Oh, sure, there were a few strained moments. Some volunteers weren’t sure what to say. Some of the shelter’s women were skeptical of these new, smiling faces. Some children, already hurt by the ugliness of the world, were shy around so many hugs and head rubs.But it breaks down. It always does. The Temptations sing “Rudolph, the Red-Nosed Reindeer,” and the kids’ joyful shrieking shatters any invisible walls. Soon there are line dances and finger painting and a magician holding court in the hallway, and mothers going through a makeshift “Christmas store” where they can help themselves to donated presents—clothing and toys and household items they desperately need.“I was amazed the first time I came downstairs and saw all those volunteers,” recalls Roszenna Shamily, 38, who, along with two of her children, was in the facility for several years, recovering from substance abuse.
“The way they took our kids and started playing with them. Just to have an hour of help and relief—you don’t know what that means.”“I was trying to start my life over,” adds Brenda Young, 44, who had been hooked on drugs and alcohol and also was living at the facility with her three children when our group came by one December. “That party was the bright spot for my year.”There was one December when one of the volunteers brought a microphone and speakers, and people took turns belting holiday karaoke. There was another December when a fire truck passed by the shelter, and we flagged it down. We asked the firemen if, in exactly 20 minutes, they could ride past again and blow the sirens with a special guest on board. They said OK.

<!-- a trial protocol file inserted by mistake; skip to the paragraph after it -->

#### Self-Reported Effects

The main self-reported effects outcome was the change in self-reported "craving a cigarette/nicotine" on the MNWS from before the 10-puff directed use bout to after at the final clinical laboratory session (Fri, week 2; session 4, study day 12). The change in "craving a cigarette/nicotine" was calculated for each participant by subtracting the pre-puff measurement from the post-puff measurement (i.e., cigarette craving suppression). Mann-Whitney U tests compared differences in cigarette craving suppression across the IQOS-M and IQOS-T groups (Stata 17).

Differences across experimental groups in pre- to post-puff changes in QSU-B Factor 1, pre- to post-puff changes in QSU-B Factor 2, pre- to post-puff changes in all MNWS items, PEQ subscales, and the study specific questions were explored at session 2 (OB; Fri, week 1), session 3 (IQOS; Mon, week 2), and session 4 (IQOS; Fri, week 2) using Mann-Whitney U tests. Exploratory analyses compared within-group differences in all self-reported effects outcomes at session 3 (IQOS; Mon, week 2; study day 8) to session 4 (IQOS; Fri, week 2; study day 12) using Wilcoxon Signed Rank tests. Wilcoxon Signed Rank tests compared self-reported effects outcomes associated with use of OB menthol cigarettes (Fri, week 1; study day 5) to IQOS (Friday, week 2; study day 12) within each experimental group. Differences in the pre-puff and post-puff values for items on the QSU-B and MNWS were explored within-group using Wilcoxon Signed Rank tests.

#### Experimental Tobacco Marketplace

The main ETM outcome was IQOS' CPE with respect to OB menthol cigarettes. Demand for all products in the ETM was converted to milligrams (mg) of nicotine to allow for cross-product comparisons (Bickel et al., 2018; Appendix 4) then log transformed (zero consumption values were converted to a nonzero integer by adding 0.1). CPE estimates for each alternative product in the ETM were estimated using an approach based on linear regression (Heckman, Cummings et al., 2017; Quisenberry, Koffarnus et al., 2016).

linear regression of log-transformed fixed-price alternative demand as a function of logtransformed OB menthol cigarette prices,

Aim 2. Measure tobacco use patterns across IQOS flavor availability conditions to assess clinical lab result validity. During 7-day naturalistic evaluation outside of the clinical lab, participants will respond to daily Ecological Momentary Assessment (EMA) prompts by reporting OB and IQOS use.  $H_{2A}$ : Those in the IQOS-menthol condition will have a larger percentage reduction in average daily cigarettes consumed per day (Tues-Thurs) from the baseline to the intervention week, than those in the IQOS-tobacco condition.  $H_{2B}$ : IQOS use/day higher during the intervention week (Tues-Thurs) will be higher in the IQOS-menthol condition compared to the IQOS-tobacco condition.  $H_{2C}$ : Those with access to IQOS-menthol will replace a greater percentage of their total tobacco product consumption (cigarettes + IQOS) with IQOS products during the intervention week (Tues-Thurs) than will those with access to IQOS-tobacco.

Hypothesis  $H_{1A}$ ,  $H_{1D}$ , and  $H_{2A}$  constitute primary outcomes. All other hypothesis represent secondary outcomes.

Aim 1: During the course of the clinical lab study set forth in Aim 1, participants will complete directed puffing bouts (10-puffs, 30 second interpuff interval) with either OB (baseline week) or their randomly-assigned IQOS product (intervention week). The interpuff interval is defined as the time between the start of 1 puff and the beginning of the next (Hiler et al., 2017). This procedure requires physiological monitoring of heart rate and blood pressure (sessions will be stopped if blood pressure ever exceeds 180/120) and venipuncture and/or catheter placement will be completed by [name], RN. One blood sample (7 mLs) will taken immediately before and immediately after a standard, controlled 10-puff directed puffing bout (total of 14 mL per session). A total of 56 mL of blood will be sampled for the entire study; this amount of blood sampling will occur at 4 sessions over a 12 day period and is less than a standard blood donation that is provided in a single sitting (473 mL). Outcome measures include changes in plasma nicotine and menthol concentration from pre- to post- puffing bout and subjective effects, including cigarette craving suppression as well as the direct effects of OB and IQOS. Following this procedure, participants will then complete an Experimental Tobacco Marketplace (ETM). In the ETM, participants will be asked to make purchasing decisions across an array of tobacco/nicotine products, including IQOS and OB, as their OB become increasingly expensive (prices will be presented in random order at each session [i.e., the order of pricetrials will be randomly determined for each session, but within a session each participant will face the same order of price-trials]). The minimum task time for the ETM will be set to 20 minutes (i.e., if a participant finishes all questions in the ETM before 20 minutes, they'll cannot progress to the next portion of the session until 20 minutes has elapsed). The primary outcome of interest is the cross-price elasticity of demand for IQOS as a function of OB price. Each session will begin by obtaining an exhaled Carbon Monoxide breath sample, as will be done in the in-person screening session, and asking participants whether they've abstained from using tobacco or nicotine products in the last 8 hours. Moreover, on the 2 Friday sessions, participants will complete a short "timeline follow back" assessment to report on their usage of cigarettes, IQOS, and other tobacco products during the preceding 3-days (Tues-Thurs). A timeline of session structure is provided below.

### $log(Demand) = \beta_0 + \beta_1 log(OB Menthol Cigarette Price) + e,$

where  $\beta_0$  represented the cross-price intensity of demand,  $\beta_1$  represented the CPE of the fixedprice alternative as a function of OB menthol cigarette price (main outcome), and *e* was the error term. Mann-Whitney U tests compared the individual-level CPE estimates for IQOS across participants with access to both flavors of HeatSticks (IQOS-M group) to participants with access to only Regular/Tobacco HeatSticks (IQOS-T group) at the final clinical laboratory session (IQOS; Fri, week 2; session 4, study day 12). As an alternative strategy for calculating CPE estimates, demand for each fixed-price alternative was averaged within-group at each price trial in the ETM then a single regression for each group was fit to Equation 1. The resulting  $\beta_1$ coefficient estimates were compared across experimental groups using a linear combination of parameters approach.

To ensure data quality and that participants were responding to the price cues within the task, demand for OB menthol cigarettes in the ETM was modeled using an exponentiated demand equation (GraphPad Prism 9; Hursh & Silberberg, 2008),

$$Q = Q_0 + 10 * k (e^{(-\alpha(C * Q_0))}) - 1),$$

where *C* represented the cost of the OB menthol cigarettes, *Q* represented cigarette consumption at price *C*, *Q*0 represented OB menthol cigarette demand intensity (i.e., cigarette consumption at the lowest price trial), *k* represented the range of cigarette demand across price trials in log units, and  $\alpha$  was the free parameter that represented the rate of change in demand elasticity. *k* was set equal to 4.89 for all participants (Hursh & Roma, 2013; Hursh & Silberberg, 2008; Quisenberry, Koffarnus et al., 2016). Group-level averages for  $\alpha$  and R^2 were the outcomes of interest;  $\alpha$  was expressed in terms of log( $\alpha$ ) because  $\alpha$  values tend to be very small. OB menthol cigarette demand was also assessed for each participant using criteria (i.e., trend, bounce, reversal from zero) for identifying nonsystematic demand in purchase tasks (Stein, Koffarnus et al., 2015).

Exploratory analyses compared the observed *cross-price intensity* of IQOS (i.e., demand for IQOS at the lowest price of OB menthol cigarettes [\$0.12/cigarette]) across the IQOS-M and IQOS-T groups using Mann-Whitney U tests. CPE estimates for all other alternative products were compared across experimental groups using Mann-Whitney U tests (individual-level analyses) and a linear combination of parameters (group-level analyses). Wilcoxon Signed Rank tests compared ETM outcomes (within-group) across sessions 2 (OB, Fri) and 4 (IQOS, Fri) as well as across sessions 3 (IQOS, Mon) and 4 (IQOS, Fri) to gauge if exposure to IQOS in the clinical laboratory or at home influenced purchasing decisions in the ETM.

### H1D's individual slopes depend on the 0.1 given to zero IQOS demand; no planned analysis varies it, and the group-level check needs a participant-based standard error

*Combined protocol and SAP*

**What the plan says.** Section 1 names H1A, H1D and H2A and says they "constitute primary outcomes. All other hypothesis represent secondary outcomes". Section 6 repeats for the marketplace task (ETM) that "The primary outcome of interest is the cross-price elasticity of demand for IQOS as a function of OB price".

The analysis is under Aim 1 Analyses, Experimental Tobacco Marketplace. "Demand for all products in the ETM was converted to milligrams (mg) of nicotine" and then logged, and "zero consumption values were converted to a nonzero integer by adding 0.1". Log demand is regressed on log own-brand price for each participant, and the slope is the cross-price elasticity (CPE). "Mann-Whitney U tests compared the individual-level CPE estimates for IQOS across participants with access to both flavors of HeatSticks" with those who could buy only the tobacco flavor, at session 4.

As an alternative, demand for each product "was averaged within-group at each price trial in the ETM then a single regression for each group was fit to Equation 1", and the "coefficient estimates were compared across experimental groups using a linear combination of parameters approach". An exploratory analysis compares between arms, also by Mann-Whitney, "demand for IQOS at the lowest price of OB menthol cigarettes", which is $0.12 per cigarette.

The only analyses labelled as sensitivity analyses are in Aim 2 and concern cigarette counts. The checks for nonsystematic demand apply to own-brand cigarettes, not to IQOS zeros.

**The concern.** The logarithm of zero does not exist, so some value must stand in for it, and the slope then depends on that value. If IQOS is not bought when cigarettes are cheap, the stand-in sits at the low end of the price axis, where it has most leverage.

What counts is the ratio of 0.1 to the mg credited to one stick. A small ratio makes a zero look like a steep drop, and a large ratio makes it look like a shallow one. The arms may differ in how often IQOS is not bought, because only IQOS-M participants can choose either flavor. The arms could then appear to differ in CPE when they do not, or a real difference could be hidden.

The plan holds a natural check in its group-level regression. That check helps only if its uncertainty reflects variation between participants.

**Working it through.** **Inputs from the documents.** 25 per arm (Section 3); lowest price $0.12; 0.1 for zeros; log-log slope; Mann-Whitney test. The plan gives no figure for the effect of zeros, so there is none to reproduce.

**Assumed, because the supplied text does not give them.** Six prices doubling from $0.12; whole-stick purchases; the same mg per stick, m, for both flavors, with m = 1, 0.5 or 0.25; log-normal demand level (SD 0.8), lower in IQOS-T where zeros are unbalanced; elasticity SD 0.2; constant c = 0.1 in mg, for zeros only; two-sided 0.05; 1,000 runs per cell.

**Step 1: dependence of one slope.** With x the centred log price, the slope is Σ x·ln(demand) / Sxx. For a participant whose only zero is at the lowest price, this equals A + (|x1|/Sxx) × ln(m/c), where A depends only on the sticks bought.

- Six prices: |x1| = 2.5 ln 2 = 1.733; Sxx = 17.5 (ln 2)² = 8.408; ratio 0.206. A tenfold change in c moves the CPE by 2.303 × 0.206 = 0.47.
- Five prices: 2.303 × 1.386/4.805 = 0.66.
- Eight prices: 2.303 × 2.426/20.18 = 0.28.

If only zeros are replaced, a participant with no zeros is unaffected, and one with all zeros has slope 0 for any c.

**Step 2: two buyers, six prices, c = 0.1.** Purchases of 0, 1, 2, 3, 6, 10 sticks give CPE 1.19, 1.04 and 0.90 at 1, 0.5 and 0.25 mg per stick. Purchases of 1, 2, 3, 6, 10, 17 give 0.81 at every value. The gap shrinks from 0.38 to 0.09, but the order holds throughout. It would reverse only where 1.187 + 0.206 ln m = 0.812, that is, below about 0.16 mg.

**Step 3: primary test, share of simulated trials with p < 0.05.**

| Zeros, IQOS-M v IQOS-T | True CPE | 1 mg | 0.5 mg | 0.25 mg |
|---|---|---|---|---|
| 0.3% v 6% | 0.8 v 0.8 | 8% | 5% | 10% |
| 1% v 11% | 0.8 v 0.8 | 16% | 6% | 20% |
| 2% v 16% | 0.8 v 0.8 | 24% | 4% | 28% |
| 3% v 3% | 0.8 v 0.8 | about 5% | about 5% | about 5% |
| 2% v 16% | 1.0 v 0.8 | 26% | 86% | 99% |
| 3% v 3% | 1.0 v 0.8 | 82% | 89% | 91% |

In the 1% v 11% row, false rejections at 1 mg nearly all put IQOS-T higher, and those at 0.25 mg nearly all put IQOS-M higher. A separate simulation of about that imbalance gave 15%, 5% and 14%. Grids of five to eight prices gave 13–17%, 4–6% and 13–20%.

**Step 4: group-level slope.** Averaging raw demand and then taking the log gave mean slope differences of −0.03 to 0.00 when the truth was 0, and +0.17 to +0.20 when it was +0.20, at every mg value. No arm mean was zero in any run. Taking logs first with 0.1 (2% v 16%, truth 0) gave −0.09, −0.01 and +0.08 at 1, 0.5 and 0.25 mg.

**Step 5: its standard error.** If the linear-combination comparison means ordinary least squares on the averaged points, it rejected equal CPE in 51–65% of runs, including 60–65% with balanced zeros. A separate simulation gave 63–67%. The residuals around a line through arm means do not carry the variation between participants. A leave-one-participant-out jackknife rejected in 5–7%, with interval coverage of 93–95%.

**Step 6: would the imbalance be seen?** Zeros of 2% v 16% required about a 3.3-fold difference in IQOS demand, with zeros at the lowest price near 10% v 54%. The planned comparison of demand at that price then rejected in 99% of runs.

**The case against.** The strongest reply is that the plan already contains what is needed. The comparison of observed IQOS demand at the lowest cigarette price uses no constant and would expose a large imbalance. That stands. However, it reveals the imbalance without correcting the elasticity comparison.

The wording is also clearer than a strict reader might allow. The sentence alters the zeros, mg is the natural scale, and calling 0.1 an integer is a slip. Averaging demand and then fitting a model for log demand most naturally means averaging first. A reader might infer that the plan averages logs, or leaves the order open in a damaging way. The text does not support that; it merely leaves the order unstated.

Twenty minutes later, in this cold and desolate section of Detroit, we had a flock of families outside, and suddenly the children were screaming—because Santa Claus was stepping down from the hoses and ladders.“My kids still talk about that,” Roszenna says. “My little boy, A.J., was telling his younger sister, Arlena, that Santa Claus didn’t exist. But that day, Arlena sat on Santa’s lap.” She laughs. “I don’t have that issue anymore.” Today, Roszenna and Brenda both work in the Booth Shelter’s offices. Both women came through the substance-abuse program (“They got us on our feet,” Roszenna says) and now have their own homes. They will be at the party again this year. They’ll be helping to lead it.
Now, let’s be honest. The holidays bring out many “feel good” stories. It’s easy to cynically dismiss another.What makes this one worth telling is that it is not someone else’s story. It is your own, just waiting to happen. Even now, there are shelters, soup kitchens, orphanages or elderly care facilities that would welcome volunteers who might turn a dull hour into a holiday memory. You need not be Florence Nightingale. Our group has soccer moms, carpenters, businessmen, teachers. Our parties are plastic plates and construction paper and people dancing the Hokey Pokey. One December, I was standing there, watching this noisy celebration spill through the hallways, when I felt something small in my hand. It was a finger. I looked down to see a little girl smiling at me. She couldn’t have been more than 5. Her face was dusted with green and red sparkles. I closed my grip around her tiny digits. Her mother, a heavyset woman, said: “Tell him what I told you.”The little girl said, “Thank you.”
Which was my line, of course, and I would have said it if there wasn’t such a lump in my throat.I have always been partial to that Beatles lyric: “And, in the end, the love you take is equal to the love you make.” As we head to the shelter for another year of Popsicle sticks and pizza slices, I know those words are true for holiday joy as well. What you take equals what you make. And you can make it. You don’t have to wait. I imagine, wherever you live, someone could use a little holiday making right now.